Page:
The Phoenix reveal is easily the most intelligent part of X-Men: Apocalypse. Although the word "apocalypse" has become associated with the idea of the end of the world, historically apocalyptic literature was an ancient genre of writing where an angel or divine being revealed the future. Thus the true "apocalypse" of X-Men: Apocalypse, in the most ancient sense of the word, is the revelation that Jean Grey is the Phoenix, with access to the full power of the Phoenix Force.
Dark Phoenix Completely Rewrites The Phoenix Force's Origins
X-Men: Dark Phoenix completely ditches this idea. At the start of the movie, the Phoenix Force has been traversing the cosmos for untold eons, with entire worlds destroyed in a blaze of Phoenix fire. The D'Bari homeworld was consumed by the Phoenix, and Jessica Chastain's character Vuk is leader of the survivors, who are pursuing the Phoenix through space in order to work out how to either use or destroy it. They see their opportunity when Jean Grey encounters the Phoenix while on a mission in space, and she absorbs it into herself. The Phoenix triggers further evolution within Jean, who ultimately becomes one with the Phoenix when she defeats Vuk.
This idea is clearly inspired by Chris Claremont and John Byrne's original classic "The Dark Phoenix Saga," where Jean became tied to the Phoenix Force after a similar mission in space - complete with solar flares. But it doesn't fit at all with the setup. In X-Men: Apocalypse, Jean has access to the Phoenix back in 1983; in X-Men: Dark Phoenix, she gains Phoenix power from an incident in 1992. Even the visual effects are different, with the Phoenix raptor manifesting as fire in X-Men: Apocalypse, but adjusted to give it a more cosmic feel in X-Men: Dark Phoenix. There's simply no way to reconcile these two movies.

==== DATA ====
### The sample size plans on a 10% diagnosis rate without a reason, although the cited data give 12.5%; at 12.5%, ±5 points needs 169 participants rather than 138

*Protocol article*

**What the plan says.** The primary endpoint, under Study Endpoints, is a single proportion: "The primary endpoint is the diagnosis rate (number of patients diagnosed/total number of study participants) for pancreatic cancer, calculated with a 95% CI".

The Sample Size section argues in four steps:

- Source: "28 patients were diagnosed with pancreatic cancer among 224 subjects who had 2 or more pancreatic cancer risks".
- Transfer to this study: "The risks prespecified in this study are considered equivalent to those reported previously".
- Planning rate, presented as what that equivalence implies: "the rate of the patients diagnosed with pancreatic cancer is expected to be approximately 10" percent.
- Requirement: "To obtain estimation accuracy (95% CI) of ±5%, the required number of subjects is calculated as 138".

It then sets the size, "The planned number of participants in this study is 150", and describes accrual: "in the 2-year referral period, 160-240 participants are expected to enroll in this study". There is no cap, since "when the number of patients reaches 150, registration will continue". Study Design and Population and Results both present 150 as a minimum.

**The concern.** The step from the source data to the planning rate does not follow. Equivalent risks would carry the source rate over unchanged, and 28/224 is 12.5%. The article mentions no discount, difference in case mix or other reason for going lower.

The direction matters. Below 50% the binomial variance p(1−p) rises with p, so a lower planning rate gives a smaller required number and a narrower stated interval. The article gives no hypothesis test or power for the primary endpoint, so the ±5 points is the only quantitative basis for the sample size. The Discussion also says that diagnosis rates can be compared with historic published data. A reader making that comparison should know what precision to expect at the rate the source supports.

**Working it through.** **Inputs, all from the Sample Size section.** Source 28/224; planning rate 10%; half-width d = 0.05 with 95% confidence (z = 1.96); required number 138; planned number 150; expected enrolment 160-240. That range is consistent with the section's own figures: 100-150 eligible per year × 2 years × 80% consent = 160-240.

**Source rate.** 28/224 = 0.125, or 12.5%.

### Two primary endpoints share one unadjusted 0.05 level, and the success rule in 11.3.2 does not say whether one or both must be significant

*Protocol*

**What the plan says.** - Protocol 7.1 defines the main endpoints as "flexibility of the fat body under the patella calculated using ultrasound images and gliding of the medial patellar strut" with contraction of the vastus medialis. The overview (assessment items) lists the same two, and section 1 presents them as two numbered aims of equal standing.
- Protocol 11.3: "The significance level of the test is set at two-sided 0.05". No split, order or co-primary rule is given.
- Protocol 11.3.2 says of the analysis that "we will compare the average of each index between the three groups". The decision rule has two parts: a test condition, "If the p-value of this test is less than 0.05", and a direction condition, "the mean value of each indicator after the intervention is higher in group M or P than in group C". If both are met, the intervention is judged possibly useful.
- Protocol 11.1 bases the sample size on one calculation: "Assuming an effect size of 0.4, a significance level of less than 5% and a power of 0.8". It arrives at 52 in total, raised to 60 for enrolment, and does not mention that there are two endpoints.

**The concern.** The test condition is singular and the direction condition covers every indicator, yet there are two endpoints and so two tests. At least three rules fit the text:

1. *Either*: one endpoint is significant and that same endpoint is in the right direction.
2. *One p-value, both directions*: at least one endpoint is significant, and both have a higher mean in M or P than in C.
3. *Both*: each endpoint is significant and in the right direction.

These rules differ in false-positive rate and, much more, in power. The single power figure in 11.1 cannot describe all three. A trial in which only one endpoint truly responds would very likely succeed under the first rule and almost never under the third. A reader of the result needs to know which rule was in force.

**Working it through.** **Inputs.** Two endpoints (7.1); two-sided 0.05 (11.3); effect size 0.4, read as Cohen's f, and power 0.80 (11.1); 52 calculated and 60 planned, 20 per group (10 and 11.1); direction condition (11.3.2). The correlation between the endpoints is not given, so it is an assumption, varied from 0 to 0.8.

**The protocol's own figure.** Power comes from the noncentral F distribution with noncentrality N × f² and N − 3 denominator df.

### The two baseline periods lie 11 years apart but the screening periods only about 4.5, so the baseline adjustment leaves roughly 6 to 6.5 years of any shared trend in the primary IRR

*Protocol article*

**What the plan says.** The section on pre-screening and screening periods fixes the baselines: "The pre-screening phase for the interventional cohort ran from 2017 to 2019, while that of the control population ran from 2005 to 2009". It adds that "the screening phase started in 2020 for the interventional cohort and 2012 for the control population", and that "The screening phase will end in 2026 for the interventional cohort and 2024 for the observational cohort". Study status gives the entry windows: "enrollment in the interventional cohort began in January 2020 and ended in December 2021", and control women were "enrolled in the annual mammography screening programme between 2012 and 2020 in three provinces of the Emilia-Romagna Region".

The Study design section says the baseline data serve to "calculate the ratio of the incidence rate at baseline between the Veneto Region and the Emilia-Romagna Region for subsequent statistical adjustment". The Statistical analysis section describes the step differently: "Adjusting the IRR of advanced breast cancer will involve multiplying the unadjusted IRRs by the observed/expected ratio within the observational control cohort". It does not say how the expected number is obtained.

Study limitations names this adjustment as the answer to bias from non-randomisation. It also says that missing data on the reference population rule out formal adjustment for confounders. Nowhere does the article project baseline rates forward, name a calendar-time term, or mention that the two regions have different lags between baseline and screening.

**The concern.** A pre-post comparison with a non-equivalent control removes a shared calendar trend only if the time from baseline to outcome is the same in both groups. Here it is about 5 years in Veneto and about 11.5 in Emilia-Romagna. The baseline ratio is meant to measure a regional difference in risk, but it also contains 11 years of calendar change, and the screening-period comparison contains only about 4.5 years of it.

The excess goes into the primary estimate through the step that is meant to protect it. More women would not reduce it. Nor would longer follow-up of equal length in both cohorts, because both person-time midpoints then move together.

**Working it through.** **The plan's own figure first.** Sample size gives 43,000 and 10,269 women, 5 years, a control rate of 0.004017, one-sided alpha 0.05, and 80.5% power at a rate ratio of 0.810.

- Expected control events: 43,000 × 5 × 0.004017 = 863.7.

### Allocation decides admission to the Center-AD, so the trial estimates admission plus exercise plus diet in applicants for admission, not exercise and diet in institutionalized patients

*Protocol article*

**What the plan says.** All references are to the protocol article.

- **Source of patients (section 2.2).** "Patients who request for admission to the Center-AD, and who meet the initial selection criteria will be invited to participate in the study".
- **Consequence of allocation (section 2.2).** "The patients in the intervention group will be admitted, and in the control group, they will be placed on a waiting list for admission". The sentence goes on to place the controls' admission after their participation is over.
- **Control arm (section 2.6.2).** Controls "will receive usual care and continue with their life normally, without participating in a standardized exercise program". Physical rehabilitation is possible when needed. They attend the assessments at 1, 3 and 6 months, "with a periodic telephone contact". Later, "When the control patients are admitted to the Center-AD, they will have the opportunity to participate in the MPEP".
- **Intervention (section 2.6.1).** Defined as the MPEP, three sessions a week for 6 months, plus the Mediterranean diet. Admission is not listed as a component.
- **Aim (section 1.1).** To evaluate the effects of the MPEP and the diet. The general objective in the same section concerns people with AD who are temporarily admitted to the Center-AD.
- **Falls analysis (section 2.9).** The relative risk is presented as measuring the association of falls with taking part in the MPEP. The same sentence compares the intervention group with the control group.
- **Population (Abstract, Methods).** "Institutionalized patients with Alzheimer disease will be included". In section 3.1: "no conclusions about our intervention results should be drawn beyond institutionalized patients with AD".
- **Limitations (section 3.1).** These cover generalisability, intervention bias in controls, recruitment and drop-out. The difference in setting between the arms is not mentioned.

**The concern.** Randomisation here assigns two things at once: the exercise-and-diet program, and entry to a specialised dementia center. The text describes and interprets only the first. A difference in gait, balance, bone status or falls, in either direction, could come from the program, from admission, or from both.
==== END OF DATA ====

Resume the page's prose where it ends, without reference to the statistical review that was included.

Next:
The X-Men Movies' Final Plot Hole Was Unavoidable
X-Men: Dark Phoenix is the end of the Fox X-Men films, and it's a shame the franchise has to end with the biggest plot hole in its entire history. In truth, though, this mistake was largely unavoidable. Fox had already tried to adapt the Dark Phoenix Saga once before, in 2006's X-Men: The Last Stand, and they had failed to embrace the cosmic side of Claremont and Byrne's classic story. Naturally, their second attempt wasn't going to make the same mistake, meaning X-Men: Dark Phoenix was always going to start with Jean encountering the Phoenix for the first time.
As was so often the case, the reason for this plot hole is simply that Fox failed to plan ahead. They began to set up the Phoenix Force in X-Men: Apocalypse, before they'd really thought too much about what version of the Phoenix story they were going to tell. Far from becoming a launchpad for X-Men: Dark Phoenix, Apocalypse became a problem. Fox could either choose to follow it, and tell a fundamentally different story, or they could simply ignore it. They opted for the latter.